As Linebaugh wrote: “Conviviality and other forms of togetherness, then, is not something inside people’s heads it is neither static nor fixed but rather a set of organizing practices of commoning” (Linebaugh 2008). These practices of commoning form our second line of inquiry. Lifting from our processual understanding of the commons, contributions may analyse different practices of “commoning”, as these practices have in fact become a key concept in discussions about alternative economies beyond capitalism like the “economy of contribution” (Stiegler). It is our aim to enrich current debates on commons and commoning by focusing on the complex relations between economic practices, participatory media, community building, and new forms of socio-technical cooperation within our publication. We have therefore chosen authors who that discuss socio-economic practices of commoning that afford an institutional, legal, affective, medial and infrastructural framework for the togetherness of commons and their relation to the logic of ‘Teilhabe’ (participation). In this context, collective practices of building up and the maintenance of respectively entanglement with media solutions of commoning (whether digital or not) become a more and more decisive actor. Consider for instance common information sharing environments (cise), OuiShare, Creative Commons, fan communities, or remix commons, crowd funding or other community building practices. Last but not least, the relation between commons or commoning and power – included here is ‘the power to refuse’ or ‘the power to prefer not to’ – has to be discussed in a cosmopolitical thinking of resistance as part of commoning.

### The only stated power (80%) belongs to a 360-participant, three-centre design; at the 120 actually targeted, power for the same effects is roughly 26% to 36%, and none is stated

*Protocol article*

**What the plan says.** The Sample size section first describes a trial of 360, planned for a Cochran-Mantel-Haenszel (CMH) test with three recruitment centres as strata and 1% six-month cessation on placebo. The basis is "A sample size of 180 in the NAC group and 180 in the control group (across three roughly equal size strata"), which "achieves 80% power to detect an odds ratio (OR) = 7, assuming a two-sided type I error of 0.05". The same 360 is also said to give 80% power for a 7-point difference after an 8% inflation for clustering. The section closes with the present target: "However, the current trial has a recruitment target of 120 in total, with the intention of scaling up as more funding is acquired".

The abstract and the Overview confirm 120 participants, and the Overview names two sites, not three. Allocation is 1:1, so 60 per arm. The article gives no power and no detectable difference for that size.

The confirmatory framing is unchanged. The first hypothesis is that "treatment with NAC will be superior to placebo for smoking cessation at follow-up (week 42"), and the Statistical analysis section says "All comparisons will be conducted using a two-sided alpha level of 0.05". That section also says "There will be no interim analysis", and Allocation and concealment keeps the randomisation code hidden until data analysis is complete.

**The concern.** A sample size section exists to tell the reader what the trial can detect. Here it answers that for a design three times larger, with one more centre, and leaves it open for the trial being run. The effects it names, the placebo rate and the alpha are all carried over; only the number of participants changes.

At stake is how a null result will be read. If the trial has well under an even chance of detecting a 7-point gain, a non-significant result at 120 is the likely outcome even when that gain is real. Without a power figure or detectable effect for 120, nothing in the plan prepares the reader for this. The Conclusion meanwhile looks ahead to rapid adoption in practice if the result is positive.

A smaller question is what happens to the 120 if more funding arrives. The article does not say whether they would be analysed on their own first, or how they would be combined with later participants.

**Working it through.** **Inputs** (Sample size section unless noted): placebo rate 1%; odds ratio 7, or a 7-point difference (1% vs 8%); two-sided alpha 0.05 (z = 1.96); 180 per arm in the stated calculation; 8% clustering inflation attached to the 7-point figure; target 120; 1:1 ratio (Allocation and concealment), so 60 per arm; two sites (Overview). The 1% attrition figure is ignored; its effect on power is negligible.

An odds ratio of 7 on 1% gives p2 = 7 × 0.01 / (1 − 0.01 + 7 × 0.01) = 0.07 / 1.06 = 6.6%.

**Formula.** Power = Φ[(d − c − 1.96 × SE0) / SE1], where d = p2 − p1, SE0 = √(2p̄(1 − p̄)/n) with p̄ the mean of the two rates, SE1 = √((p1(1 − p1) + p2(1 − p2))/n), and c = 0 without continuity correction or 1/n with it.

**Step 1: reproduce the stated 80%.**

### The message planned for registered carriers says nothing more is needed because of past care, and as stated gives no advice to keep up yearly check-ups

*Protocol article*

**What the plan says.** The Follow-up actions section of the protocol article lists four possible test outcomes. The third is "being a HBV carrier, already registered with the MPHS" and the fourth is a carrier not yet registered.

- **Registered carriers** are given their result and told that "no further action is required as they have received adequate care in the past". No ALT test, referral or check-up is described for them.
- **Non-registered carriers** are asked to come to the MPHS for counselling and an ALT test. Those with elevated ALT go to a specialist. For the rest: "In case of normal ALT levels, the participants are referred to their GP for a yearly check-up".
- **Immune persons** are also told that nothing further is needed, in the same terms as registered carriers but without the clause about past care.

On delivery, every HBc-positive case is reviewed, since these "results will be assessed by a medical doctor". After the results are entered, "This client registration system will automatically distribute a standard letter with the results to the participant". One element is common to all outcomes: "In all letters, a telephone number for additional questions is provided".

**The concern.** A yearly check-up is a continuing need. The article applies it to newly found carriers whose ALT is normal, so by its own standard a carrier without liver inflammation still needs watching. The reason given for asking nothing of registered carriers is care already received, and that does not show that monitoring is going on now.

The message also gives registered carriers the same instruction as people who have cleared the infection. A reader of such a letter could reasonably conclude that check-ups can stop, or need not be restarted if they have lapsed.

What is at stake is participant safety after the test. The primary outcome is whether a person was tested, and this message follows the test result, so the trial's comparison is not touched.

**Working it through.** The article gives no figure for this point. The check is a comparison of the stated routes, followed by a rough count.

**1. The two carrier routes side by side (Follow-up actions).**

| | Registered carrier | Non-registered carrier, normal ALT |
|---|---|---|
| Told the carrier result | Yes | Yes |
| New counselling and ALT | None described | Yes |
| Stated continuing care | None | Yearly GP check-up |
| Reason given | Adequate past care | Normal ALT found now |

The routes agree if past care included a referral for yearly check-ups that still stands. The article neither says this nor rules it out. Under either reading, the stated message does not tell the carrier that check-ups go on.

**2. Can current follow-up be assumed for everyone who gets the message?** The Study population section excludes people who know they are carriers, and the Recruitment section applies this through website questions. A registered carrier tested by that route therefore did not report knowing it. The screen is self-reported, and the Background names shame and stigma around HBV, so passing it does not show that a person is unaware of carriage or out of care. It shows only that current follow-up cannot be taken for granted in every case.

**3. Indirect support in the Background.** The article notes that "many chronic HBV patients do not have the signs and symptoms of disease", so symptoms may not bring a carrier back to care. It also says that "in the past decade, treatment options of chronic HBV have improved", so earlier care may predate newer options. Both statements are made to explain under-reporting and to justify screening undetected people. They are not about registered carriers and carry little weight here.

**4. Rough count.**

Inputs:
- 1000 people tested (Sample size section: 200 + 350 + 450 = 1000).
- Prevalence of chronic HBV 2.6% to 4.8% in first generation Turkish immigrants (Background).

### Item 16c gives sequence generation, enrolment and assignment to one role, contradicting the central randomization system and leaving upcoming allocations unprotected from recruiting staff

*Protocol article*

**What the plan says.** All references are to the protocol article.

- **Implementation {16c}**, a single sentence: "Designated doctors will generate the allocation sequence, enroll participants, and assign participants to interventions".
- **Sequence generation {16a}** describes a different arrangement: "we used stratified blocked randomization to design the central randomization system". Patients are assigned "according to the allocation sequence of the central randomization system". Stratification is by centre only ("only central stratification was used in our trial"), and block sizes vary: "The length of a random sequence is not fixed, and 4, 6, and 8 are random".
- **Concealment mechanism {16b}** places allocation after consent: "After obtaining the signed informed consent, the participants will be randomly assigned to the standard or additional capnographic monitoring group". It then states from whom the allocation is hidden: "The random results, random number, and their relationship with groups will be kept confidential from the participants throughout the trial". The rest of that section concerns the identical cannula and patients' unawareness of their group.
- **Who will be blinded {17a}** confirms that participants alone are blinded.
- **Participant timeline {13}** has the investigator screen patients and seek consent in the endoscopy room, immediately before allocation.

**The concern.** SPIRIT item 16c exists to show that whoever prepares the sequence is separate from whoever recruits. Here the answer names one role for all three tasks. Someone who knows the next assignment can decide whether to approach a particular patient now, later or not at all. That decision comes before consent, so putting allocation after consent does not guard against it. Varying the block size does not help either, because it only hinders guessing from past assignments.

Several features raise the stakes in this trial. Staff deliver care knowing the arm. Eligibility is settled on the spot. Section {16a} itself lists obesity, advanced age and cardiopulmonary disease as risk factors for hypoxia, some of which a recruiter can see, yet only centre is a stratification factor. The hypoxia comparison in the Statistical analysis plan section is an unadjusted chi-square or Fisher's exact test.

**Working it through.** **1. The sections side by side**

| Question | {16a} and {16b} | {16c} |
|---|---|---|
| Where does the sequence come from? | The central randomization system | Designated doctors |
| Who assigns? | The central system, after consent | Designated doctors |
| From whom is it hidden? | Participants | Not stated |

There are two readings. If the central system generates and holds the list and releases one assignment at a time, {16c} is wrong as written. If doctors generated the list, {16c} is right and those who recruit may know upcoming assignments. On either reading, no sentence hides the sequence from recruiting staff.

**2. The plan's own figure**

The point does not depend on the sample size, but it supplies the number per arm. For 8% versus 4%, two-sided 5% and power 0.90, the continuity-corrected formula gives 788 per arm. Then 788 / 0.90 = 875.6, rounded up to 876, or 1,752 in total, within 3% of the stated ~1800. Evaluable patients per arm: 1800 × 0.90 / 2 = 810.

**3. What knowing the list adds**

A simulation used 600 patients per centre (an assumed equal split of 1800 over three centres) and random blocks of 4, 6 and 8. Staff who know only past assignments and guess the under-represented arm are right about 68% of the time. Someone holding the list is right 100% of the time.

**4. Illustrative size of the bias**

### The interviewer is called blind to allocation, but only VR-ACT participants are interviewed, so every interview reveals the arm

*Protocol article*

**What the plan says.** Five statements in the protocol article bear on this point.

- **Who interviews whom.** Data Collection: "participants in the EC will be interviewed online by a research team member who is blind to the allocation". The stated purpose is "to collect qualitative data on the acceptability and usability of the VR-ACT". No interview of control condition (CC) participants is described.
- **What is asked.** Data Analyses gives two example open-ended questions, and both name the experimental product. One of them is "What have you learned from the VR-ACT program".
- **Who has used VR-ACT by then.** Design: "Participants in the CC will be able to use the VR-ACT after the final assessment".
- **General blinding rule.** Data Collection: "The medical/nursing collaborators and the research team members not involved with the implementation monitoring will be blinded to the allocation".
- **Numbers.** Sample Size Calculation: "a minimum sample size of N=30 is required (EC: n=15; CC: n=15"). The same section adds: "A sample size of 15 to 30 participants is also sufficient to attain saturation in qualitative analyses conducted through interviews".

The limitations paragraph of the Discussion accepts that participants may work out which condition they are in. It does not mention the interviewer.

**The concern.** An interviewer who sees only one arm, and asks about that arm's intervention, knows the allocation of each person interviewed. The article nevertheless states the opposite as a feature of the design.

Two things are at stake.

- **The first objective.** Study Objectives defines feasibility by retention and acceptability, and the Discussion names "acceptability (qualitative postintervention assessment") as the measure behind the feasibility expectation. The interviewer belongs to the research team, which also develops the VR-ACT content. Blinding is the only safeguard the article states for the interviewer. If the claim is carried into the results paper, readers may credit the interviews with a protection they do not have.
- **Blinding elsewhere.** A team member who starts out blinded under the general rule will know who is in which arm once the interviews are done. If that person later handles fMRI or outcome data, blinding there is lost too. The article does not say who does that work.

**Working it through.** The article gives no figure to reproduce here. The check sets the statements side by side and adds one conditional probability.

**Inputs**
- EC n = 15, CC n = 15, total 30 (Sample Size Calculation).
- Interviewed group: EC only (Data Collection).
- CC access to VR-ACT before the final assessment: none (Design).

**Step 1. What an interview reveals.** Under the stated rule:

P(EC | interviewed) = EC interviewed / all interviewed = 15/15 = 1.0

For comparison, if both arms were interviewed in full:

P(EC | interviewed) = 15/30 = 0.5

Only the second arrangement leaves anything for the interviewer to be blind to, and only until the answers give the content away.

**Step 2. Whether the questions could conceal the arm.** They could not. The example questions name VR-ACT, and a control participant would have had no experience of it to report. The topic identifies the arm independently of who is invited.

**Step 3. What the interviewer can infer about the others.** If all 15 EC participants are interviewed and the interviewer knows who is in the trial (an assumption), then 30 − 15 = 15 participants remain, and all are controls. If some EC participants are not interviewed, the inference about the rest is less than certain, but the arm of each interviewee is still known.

Contributions that more specifically fit into the discourse on mobile commons, our third line of inquiry, will also be considered for this issue, as the prefix “mobile” assembles a set of different notions to the concept of commons, which comprises, but is not to be reduced to the role of mobile media in commons and processes of commoning. It also aims at understanding commons in processes of mobile communication, mobile spaces and mobile work. Beyond that, it emphasizes a shift towards an ontologically comprehended “mobility” or displaceability in the general understanding of commons, which increasingly replaces static concepts of community, goods and labour. Yet, all these notions are equally sustained in globally highly present migrant movements of communities “on the move”, shaping and being shaped by reciprocally instituted practices and commons that meet with equally evolving practices, commons and communities of border protection and institutional control. With the selected papers, we aim to facilitate a debate on media practices of mobile commoning as well as a media ontological understanding of these commoning processes: What are the infrastructural and technological conditions of commoning? How can practices of mobile commoning be described? How do they relate to concepts of (mobile) media and community? What is the ontological status of commons in mobile communities and how can it be described?